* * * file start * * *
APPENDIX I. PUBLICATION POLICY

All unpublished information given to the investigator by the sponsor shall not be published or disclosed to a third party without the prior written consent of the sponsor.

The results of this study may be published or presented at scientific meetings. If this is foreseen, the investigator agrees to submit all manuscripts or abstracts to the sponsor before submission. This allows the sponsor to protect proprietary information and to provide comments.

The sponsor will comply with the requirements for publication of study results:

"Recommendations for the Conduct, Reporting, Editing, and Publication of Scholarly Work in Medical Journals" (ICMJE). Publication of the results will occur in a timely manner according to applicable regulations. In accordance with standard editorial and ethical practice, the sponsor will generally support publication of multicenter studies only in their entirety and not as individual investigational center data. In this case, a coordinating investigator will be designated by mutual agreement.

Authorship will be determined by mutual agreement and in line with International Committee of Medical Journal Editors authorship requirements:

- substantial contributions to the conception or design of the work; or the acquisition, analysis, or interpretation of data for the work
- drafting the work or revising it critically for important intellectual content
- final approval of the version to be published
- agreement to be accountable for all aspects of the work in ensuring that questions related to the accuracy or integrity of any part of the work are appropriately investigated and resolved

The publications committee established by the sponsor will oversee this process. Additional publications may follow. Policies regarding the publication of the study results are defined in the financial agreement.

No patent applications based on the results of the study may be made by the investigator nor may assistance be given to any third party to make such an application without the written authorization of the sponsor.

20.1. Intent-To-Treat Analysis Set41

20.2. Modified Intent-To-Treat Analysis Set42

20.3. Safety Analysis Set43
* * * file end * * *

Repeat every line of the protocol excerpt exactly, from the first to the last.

APPENDIX I. PUBLICATION POLICY

All unpublished information given to the investigator by the sponsor shall not be published or disclosed to a third party without the prior written consent of the sponsor.

The results of this study may be published or presented at scientific meetings. If this is foreseen, the investigator agrees to submit all manuscripts or abstracts to the sponsor before submission. This allows the sponsor to protect proprietary information and to provide comments.

The sponsor will comply with the requirements for publication of study results:

"Recommendations for the Conduct, Reporting, Editing, and Publication of Scholarly Work in Medical Journals" (ICMJE). Publication of the results will occur in a timely manner according to applicable regulations. In accordance with standard editorial and ethical practice, the sponsor will generally support publication of multicenter studies only in their entirety and not as individual investigational center data. In this case, a coordinating investigator will be designated by mutual agreement.

Authorship will be determined by mutual agreement and in line with International Committee of Medical Journal Editors authorship requirements:

- substantial contributions to the conception or design of the work; or the acquisition, analysis, or interpretation of data for the work
- drafting the work or revising it critically for important intellectual content
- final approval of the version to be published
- agreement to be accountable for all aspects of the work in ensuring that questions related to the accuracy or integrity of any part of the work are appropriately investigated and resolved

The publications committee established by the sponsor will oversee this process. Additional publications may follow. Policies regarding the publication of the study results are defined in the financial agreement.

No patent applications based on the results of the study may be made by the investigator nor may assistance be given to any third party to make such an application without the written authorization of the sponsor.

20.1. Intent-To-Treat Analysis Set41

20.2. Modified Intent-To-Treat Analysis Set42

20.3. Safety Analysis Set43